Published online Sep 26, 2022. doi: 10.12998/wjcc.v10.i27.9657
Peer-review started: May 17, 2022
First decision: June 16, 2022
Revised: June 30, 2022
Accepted: August 21, 2022
Article in press: August 21, 2022
Published online: September 26, 2022
Sex determining region Y-box 2 (SOX2) is a promoter of squamous cell carcinoma (SCC), and high expression of SOX2 is related to the proliferation, migration, and invasion of SCC. However, there is limited knowledge of the relationship between SOX2 and the epithelial-mesenchymal transition (EMT) in esophageal SCC (ESCC).
Single cell sequencing proteomics studies can characterize the heterogeneity of cells within a tissue. For example, studies using this method reported that SOX2 was only expressed in epithelial cells, and was highly expressed in the epithelial cells of ESCC. Our previous bioinformatics research using TCGA database found that SOX2 expression was closely related to the EMT and the Wnt/β-catenin signaling pathway in ESCC. The present study was performed to verify the role of SOX2 during the EMT in ESCC and to determine its value as a prognostic indicator in these patients.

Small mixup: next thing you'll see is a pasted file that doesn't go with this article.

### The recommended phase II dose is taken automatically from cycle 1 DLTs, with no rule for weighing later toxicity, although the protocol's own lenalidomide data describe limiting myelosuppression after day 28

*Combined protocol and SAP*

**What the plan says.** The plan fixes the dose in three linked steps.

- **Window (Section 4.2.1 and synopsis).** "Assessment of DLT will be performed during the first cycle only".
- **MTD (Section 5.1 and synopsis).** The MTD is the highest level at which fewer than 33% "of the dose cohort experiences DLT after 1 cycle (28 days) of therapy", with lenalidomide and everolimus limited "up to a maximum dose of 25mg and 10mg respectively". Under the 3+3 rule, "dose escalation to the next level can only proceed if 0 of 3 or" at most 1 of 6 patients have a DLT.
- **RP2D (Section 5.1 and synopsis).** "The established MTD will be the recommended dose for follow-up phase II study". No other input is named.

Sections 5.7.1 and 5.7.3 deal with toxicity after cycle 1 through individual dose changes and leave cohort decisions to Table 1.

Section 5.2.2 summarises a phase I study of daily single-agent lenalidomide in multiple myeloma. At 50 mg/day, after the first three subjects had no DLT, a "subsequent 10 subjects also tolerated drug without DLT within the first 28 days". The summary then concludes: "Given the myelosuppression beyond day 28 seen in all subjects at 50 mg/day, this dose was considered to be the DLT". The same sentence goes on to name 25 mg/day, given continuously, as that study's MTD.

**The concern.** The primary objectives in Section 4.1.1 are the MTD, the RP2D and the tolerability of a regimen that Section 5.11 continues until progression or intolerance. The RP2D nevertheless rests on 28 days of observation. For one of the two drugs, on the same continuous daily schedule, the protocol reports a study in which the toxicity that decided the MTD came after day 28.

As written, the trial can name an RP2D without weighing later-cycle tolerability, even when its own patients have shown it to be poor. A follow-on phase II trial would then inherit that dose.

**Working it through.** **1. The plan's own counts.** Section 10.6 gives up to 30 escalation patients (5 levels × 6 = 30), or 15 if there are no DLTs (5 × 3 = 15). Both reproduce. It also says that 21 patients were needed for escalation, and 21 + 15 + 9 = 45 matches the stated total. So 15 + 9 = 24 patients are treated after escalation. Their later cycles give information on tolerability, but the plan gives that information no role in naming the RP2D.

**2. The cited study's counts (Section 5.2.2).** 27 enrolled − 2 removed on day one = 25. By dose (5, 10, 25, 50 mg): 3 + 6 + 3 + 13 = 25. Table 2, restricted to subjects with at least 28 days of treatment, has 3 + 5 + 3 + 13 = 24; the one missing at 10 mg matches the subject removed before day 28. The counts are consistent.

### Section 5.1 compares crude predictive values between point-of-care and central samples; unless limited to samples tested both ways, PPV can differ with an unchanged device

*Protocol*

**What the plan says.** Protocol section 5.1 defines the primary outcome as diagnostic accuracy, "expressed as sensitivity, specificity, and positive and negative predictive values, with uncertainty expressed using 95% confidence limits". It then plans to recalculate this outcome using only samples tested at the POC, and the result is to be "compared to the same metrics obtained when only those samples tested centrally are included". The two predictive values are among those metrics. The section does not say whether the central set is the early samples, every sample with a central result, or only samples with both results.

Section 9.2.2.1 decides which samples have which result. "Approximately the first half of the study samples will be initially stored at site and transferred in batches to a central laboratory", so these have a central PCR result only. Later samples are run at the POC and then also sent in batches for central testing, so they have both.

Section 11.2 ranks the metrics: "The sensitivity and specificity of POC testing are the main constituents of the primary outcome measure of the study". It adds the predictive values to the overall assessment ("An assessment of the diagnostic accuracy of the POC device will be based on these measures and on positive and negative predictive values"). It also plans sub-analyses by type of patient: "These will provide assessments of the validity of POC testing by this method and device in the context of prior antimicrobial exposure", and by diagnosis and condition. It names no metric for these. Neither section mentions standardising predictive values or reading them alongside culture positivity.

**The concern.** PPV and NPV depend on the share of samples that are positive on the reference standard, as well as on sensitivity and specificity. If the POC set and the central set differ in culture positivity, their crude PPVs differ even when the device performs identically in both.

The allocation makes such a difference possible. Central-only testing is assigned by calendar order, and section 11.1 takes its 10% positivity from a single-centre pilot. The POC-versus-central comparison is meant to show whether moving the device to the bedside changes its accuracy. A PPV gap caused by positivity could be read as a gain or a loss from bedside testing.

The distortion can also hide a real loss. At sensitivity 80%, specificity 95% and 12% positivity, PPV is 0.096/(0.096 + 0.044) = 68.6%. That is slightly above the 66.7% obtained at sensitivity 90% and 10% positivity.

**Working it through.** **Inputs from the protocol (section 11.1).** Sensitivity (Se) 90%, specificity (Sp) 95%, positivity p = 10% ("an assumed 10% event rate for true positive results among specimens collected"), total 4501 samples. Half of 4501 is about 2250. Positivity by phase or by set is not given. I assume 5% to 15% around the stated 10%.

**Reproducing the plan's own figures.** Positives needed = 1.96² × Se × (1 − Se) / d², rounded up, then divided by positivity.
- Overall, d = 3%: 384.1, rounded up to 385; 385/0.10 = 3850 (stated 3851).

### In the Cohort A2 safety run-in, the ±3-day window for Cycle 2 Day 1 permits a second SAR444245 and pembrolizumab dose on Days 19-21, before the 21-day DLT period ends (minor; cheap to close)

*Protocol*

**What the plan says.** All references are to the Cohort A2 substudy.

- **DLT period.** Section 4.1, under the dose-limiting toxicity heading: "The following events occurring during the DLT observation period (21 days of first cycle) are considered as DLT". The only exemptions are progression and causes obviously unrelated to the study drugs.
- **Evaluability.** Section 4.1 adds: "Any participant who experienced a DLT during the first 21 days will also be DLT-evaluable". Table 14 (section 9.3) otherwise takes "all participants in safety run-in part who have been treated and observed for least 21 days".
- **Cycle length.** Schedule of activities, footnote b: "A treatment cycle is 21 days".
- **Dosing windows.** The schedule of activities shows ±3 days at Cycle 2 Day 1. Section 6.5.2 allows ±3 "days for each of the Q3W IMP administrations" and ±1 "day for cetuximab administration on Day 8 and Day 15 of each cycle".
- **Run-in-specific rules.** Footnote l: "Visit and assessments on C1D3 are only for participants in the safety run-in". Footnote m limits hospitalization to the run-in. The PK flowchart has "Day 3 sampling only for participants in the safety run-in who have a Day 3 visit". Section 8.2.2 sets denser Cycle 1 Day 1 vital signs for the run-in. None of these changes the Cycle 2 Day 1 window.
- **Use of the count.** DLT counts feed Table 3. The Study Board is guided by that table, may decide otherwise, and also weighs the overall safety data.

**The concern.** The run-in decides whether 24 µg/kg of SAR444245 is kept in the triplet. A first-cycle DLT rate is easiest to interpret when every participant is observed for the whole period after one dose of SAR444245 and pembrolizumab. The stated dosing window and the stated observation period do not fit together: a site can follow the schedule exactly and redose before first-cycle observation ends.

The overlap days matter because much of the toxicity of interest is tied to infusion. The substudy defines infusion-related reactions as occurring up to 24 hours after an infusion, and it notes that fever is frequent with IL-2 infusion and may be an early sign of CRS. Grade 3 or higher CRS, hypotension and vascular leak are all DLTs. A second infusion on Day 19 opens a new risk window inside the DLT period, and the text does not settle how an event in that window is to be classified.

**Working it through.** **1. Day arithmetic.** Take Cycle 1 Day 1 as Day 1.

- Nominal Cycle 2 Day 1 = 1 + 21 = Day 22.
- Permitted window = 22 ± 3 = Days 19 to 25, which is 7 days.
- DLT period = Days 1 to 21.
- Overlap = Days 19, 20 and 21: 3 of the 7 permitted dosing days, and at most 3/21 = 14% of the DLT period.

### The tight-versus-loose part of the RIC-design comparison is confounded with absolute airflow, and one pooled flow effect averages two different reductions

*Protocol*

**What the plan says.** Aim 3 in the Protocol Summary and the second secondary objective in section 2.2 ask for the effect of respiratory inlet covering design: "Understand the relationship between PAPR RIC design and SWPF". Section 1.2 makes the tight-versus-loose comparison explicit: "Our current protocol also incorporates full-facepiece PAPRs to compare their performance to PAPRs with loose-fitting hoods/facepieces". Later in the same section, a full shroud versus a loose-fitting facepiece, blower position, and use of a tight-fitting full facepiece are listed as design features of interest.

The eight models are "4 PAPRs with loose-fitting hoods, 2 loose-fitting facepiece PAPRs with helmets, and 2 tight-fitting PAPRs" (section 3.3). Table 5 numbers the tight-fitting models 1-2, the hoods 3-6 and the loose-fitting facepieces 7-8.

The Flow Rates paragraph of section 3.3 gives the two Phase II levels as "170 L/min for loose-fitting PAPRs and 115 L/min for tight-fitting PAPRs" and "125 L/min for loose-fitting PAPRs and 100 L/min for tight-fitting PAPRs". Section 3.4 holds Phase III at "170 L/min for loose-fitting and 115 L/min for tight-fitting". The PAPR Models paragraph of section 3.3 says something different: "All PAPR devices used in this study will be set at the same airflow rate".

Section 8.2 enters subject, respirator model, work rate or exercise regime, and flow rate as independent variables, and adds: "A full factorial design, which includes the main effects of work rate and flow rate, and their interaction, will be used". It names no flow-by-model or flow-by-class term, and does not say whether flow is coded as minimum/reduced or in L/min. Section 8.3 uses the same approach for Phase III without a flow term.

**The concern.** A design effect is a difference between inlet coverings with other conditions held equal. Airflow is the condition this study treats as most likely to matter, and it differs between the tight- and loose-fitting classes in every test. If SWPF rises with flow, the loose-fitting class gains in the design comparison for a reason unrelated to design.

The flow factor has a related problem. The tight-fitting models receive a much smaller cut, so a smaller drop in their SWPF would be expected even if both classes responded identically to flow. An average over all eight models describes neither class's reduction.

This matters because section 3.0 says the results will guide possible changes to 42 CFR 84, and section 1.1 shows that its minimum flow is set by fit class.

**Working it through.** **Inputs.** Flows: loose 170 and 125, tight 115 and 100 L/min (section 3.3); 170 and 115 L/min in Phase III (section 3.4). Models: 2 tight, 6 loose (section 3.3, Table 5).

Perform tissue-level studies to determine if SOX2 is related to the EMT and clinicopathological characteristics in ESCC patients, and its possible role as a prognostic indicator in these patients.
The expression of SOX2, vimentin, and E-cadherin were determined by immunohistochemical staining and scoring, and the relationship between SOX2 expression and two classical marker proteins of the EMT was analyzed.
SOX2 had higher expression in ESCC than normal tissue, and its expression had positive correlations with the tumor invasion and tumor size. There was a negative correlation between SOX2 and overall survival, and SOX2 expression was an independent risk factor for prognosis of patients with ESCC. There was also a positive correlation between the expression of SOX2 and vimentin. SOX2 may promote the EMT in ESCC due to its direct or indirect interaction with vimentin.
SOX2 expression is an important prognostic indicator in patients with ESCC, and it appears to promote the migration, invasion, and infiltration of ESCC via vimentin.
Our clinical experiments indicated a correlation of SOX2 expression with the EMT and with activation of the Wnt/β-catenin signaling pathway. It is possible that inhibition of SOX2 expression in ESCC will inhibit the EMT, reduce tumor invasiveness, and improve patient prognosis.